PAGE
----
12 March 2005

The Good, the Bad, and the Ugly: Prefiled bills -- Week of Mar. 11, 2005

THE GOOD: What blessings for the state emerged in this week's crop of bills. Several would bring greater tax liberty to Louisianans: HB 47 by Rep. Pete Schneider and HB 48 by Rep. Peppi Bruneau which would restore deductibility to varying degrees of federal itemized income taxes; HB 52 by Rep. Ken Odinet which would eliminate the discriminatory $50,000 (inflation-adjusted) income cap that disallows senior citizens a property tax exemption; SB 11 by Sen. Robert Barham that would shift costs more equitably in regards to the homestead exemption and help out the finances of poorer jurisdictions by taxing the first $10,000 of value, then exempting the next $75,000 (the current first $75,000 would remain for the elderly and disabled); and a non-pecuniary bill, HB 37 by Rep. Steve Scalise that would create an independent, permanent inspector general's office for the executive branch (the current version can be abolished by executive order by the governor).

But the best bill of this week, because of its wide-ranging, very desirable impact to the political system, is Rep. Loulan Pitre's HB 40 which creates an intriguing and excellent correction to Louisiana's nonpartisan blanket primary as it relates to elections, especially federal congressional. Currently, the Supreme Court forces Louisiana to hold a separate general election because of the possibility that, as a result of this system where all candidates run in a single election and any can win with at least 50 percent plus one of the vote, a candidate could be "elected" to Congress prior to the federally-mandated election day of the first Tuesday after the first Monday in even-numbered years. Pitre's bill would reword state law to allow the return to the old system where the primary election occured before the national election day, with other state and local primary contests, saving the state money and our members of Copngress a potentially late start.

Even better, his bill forces a measure of partisan (or even no partisan) choice in all elections. Instead of the current system where, if no candidate secures an absolute majority in the pirmary election the top two vote getters would contest a general election, the bill mandates that the two cnadidates could not be from the same political party. This would create incentives for parties to try to unite behind a candidate, create more partisan choice in a general election, and diminish the oppotunity of unserious or "spoiler" candidates that hold back the growth of minority parties. This one makes for a great political science debate as well as does something practical.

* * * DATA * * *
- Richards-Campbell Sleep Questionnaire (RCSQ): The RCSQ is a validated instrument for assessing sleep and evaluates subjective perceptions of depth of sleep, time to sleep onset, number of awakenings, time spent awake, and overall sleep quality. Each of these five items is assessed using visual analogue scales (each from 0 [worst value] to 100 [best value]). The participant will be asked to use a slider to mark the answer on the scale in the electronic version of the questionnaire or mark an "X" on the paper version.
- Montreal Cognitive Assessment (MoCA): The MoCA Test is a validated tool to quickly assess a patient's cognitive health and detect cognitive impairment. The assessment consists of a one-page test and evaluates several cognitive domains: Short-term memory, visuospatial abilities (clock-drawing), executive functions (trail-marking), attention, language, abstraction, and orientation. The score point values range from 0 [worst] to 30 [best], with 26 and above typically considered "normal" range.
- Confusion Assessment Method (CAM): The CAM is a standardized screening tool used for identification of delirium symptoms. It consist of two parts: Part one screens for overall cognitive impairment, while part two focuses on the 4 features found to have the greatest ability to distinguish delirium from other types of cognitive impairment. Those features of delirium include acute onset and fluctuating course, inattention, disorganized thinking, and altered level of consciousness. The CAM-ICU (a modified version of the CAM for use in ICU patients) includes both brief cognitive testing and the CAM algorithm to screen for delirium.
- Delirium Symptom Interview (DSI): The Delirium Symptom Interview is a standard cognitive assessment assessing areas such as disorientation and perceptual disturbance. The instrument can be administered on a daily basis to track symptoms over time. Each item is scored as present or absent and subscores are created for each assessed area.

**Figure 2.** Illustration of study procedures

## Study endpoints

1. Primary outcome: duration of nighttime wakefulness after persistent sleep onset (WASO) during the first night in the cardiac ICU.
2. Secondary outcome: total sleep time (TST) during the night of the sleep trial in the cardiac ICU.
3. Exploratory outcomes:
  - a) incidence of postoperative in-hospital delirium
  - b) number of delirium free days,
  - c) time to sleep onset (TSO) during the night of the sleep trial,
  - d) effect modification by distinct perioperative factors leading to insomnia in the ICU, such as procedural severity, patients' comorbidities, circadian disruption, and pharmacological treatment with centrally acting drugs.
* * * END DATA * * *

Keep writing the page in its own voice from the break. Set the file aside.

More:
THE BAD: On the surface, HB 36 is quite salutory in motive. It seeks to make any health plan offered in the state include coverage for colorectal cancer screening. Early detection in this form is voluntary and not only saves lives but, from the state's perspective, could save it money depending on whether the treatment of this ends up on the state's Medcaid expenditures (since it refers to private insurance presumably that would pick it up, unless treatment exhausted a person's benefits and assets which could throw these costs onto Medicaid).

But Rep. Rick Farrar goes too far when the bill does not allow insurance companies to count the cost for screening against an insured person's deductible amount. In essence, Farrar is pushing this cost onto insurance companies which then will cause one of two things to happen, (1) the company passes it on to the buyers in higher premiums or (2) the state's Insurance Rate Commission may cap rates lower than a company would need to be able to pass the cost along so it takes a hit in its profits (or, worse, reduces its ability to pay out claims).

What is all adds up to is the state sticking its nose into the marketplace where it shouldn't. Let insurers choose whether to offer this coverage; if people demand it, it will become part of the package and perhaps not applied to a deductible. Since it is private insurance, the state's payout risk is minimal, too low to warrant this abrogation of liberty.

THE UGLY: The dog here is Rep. Billy Montogmery's (the lead author) HB 54 which does have the laudatory effect of making much uniform the allowable court fees charged dedicated to operations of marshall's and constable's operations. But it gets ugly because it is made uniform at a higher level, in most instances doubling from $15 to $30, and is a hidden "user" tax increase on those utilizing the court system (usually against their wills). While its better for law enforcement functions, even the more ancillary ones generally undertaken by marshalls and constables, to have access to more resources, fee-based methods are unreliable, particularly in this case because the money generated is totally out of control of the marshalls and constables (for example, they don't have arrest power to "create" a court user -- a defendant who may be unable to pay the court costs anyway -- that would increase their fees. It is exactly this mentality which has gotten Louisiana's indigent defense into such big trouble. There must be a better, more reliable and more accountable, way of boosting funding for marshalls and constables. (Note: Rep. Art Morrell's HB 43 was almost as ugly for allowing the doubling of court costs in Orlerans to $500, but at least he confined this to one parish.)

SCORECARD: 55 prefiles in the House (including the three budget bills which have yet to be put into formal legislative language; 15 prefiles in the Senate. House withdrawals number 1, Senate withdrawals number 1.
Note: HB 4, the Feb. 18 ugly bill of the week, was the one withdrawn from the House.

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